Determining Conservation Priorities: Species and Places vs. Economic Efficiency

Effective Conservation Requires Clear Objectives and Prioritizing Actions, Not Places or Species
Proceedings of the National Academy of Sciences (August 11, 2015, v112 n32; doi: 10.1073/pnas.1509189112) by Christopher J. Brown, et al.
http://www.pnas.org/content/112/32/E4342.short

In their recent article, Jenkins et al. (1) identify “priorities for future conservation investment” in the continental United States. To find these priority areas, the authors weighted species from six taxa by their range size and level of protection, summing the weighted maps to derive maps of priority scores. Such scoring systems defy contemporary planning approaches, and have repeatedly been shown to identify priorities that are biologically ineffective and economically inefficient (2).

Three decades of evolution in the theory and practice of conservation planning has led to four critical lessons. First, priority setting requires explicit and defensible objectives (2); for example, minimizing the cost of acquiring land to protect a minimum proportion of each species’ range. The locations highlighted by Jenkins et al. (1) simply contain the largest number of relatively unprotected and restricted-range species, and it is unclear whether protecting these locations would achieve any particular objective…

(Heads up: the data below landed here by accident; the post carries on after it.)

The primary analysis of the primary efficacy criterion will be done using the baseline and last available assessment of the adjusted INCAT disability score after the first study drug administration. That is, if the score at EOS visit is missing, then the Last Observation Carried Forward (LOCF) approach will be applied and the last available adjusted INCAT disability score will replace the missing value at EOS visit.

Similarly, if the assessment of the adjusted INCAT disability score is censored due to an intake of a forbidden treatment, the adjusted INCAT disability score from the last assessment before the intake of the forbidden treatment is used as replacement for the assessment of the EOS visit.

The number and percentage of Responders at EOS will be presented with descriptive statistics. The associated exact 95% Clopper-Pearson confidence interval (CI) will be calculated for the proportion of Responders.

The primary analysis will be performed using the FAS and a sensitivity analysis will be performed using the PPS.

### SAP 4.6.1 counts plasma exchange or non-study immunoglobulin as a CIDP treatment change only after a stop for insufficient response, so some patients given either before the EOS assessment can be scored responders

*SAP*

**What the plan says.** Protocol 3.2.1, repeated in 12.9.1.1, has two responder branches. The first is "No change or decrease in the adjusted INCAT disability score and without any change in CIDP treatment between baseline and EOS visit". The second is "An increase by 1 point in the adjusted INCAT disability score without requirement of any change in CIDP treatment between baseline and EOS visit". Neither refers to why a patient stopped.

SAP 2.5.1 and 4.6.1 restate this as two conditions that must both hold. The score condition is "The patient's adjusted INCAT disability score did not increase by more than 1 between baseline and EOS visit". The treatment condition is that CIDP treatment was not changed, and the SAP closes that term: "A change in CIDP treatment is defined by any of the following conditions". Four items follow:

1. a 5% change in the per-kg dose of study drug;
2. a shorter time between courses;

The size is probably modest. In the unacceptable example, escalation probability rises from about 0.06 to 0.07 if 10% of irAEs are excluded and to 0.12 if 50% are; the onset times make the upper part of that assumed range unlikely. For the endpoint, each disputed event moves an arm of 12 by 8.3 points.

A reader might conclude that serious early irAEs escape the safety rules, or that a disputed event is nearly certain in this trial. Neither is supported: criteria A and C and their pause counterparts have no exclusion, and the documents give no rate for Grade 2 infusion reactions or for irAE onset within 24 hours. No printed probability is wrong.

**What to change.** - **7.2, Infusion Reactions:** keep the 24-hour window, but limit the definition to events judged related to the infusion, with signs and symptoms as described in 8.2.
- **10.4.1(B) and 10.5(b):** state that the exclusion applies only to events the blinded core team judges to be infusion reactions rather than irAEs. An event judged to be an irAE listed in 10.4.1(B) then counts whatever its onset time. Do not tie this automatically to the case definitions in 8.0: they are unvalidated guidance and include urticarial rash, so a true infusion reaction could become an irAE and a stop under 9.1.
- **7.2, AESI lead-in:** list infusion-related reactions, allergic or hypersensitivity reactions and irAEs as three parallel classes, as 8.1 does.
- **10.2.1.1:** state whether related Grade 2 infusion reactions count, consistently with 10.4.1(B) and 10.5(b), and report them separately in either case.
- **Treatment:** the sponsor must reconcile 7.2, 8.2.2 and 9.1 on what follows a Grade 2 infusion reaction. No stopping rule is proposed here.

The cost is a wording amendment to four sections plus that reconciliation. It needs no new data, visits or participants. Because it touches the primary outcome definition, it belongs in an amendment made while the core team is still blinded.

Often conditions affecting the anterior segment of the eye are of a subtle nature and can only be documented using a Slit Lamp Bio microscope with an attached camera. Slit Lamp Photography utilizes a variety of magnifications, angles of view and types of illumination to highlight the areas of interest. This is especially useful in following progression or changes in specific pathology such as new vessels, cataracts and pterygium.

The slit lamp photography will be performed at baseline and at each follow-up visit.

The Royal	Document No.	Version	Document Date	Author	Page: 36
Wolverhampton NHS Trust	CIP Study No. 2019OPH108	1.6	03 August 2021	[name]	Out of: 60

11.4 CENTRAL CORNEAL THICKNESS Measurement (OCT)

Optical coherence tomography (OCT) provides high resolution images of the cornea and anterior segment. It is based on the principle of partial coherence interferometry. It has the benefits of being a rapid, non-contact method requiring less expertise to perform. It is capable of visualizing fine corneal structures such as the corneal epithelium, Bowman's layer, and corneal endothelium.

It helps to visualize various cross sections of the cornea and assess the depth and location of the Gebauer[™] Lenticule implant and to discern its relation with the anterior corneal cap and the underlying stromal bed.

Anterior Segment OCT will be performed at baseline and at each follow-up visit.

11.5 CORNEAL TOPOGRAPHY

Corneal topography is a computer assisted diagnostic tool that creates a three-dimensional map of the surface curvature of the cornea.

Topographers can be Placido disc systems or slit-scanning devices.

Reply to Brown et al.: Species and Places are the Priorities for Conservation, Not Economic Efficiency
Proceedings of the National Academy of Sciences (August 11, 2015, v112 n32; doi: 10.1073/pnas.1511375112) by Clinton N. Jenkins, et al.
http://www.pnas.org/content/112/32/E4343.short

Brown et al. (1) outline an approach to biodiversity conservation that will not protect it. The “most species for the buck” strategy is mathematically elegant. It may sometimes achieve progress. More often, it confuses the biological priorities for conservation with the obstacles we must overcome to protect them. Many existing protected areas in the United States were so designated because they were inexpensive, expedient, or had impressive scenery, and not because of their biological
importance (2). Brown et al. (1) formalize a mindset that produced a system of protected areas with nearly the opposite pattern of biodiversity priorities. We aim to reverse that. We initiate a process for prioritization based on species needing greater protection, a basic and fundamental tenet of conservation. Our metrics are determined from biodiversity priorities…

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